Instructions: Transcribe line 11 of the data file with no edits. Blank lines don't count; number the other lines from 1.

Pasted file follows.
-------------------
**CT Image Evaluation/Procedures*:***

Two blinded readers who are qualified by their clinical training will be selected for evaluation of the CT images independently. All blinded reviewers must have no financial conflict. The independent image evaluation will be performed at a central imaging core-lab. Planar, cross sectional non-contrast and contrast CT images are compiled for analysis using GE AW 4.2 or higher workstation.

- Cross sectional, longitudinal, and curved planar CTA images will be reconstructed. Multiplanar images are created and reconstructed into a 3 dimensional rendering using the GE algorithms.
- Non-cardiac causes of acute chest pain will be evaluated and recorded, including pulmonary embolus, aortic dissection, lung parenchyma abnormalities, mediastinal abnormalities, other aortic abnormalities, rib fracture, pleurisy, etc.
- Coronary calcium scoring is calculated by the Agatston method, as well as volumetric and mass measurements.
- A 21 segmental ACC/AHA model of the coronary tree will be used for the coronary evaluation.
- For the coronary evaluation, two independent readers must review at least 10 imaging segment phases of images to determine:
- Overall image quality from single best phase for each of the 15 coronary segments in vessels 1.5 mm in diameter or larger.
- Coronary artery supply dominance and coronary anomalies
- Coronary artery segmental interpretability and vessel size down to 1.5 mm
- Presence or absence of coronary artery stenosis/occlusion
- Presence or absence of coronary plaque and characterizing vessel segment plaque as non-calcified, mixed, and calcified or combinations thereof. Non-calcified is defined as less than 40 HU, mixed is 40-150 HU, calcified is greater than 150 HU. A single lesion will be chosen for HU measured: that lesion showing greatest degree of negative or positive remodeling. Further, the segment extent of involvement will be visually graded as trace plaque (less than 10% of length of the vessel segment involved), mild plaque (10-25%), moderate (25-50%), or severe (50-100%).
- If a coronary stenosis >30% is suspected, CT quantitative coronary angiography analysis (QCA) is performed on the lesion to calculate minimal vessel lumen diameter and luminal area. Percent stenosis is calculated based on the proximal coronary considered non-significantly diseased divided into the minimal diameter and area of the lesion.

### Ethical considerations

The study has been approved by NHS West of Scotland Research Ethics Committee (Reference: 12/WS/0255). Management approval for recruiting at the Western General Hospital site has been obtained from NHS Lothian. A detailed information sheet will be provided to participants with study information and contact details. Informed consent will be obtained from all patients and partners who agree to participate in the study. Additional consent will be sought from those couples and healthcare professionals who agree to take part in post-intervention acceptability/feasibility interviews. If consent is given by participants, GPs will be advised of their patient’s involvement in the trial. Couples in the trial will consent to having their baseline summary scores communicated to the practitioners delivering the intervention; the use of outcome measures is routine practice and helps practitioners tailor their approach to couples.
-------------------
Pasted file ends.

- Presence or absence of coronary artery stenosis/occlusion